Azalea Leafminer
Caloptilia azaleella(Brants) Gracillariidae, LEPIDOPTERA


DESCRIPTION

Adult - The adult azalea leafminer is a small, yellow moth with purplish markings on the wings. The wingspan is about 10 to 13 mm.

Larva-The leaf-mining larva is yellowish and about 13 mm long. It has three pairs of prolegs found on abdominal segments three, four, and five. The proleg hooks (crochets) are singly arranged in a U-shaped pattern (penellipse) with a series of crochets within the pen.


BIOLOGY

Distribution -The azalea leafminer is found in most states where azaleas are grown.

Host Plants - Azaleas are the only known hosts for this insect.

Damage - This leafminer larva has little effect on plants grown outdoors, but it may do considerable damage to cuttings in the greenhouse. Mining within the leaf, the young larva causes the formation of brown blisters on the leaf surfaces (Color Plate IF). As the larva matures, it emerges and rolls the edge of a leaf around itself for protection while feeding on the leaf surface. Seriously injured leaves usually turn yellow and drop, thereby causing an unslightly plant.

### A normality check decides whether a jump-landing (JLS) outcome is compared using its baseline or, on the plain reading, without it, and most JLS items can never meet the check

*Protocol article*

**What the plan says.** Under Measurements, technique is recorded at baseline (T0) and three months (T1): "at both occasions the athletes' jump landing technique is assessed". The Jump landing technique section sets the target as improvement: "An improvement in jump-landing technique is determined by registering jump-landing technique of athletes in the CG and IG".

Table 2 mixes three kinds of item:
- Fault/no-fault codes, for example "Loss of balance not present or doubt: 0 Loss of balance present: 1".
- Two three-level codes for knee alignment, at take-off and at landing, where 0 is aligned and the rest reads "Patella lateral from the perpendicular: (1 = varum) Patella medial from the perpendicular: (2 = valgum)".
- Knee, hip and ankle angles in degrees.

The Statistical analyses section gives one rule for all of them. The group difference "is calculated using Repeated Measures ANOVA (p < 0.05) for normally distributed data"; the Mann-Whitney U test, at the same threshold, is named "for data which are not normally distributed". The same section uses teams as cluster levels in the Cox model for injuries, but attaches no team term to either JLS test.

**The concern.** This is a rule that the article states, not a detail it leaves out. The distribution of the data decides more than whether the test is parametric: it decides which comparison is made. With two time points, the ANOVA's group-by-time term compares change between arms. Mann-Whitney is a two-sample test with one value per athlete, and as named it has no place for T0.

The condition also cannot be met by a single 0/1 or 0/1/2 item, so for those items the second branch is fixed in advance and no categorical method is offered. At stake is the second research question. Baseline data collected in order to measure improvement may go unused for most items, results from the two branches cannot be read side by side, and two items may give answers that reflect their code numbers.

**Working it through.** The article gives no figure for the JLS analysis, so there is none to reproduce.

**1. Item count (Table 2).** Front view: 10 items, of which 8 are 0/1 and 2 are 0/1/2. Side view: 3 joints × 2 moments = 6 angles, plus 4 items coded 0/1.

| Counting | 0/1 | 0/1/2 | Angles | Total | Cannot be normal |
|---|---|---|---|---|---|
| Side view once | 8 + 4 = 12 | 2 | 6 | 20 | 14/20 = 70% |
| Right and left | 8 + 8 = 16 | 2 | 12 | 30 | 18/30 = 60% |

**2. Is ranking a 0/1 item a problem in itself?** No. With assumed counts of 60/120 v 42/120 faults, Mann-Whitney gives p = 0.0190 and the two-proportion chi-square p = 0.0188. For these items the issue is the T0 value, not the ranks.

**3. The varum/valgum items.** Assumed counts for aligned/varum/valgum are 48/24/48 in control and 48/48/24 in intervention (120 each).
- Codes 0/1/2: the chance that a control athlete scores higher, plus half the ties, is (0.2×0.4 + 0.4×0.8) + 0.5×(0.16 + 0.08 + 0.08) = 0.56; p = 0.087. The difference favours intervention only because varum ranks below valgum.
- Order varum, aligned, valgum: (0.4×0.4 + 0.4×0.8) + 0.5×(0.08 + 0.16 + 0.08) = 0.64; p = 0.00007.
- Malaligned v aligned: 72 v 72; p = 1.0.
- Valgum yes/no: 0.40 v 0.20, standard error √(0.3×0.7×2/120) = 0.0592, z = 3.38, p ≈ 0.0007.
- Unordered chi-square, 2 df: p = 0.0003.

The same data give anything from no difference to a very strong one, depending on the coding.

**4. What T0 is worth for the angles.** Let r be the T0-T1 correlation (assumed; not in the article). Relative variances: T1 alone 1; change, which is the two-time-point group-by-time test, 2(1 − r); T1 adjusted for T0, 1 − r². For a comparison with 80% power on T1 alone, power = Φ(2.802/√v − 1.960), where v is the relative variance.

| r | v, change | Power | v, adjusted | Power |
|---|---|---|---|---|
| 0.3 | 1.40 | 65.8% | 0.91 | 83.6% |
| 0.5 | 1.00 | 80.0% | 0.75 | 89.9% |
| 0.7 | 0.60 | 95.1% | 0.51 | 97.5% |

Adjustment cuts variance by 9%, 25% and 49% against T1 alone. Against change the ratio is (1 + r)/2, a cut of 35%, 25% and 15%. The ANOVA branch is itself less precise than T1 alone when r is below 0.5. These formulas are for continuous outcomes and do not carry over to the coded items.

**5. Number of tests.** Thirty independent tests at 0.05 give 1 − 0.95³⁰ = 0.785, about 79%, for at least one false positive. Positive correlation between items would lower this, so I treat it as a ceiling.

Life History - This leafminer larva has little effect on plants grown outdoors, but it may do considerable damage to cuttings in the greenhouse. Mining within the leaf, the young larva causes the formation of brown blisters on the leaf surfaces (Color Plate IF). As the larva matures, it emerges and rolls the edge of a leaf around itself for protection while feeding on the leaf surface. Seriously injured leaves usually turn yellow and drop, thereby causing an unslightly plant. Life History—Eggs are deposited singly on the undersides of leaves along the midribs, usually one to five per leaf. The young (larvae) hatch in about 4 days, mine into the leaves, and feed inside them. At this stage, the leaves appear to have blisters. If a leaf is held up to the light, the larva can be seen inside. When about one-third grown, the larva emerges, moves to the tip of a new leaf, and rolls it up for protection while feeding and growing. When nearly grown, the larva rolls up the margin of a leaf and spins a cocoon inside. The moth emerges from the cocoon, mates, and deposits eggs for another generation. Under greenhouse conditions, the larvae may be found at any time during the year. The insect overwinters outdoors as a larva or pupa. Adults appear and females begin to lay eggs about the time plants bloom in the spring.


CONTROL

Because the larva protects itself by mining into and rolling the leaf, this insect is not easy to control. Several insecticide-spray mixtures have yielded satisfactory control when applied at the first sign either of the adult moth or of foliar injury by the larva. One or two applications, 1 to 2 weeks apart, are usually sufficient. For specific chemical controls, see the current state extension service recommendations.

Return to AG-189 Table of Contents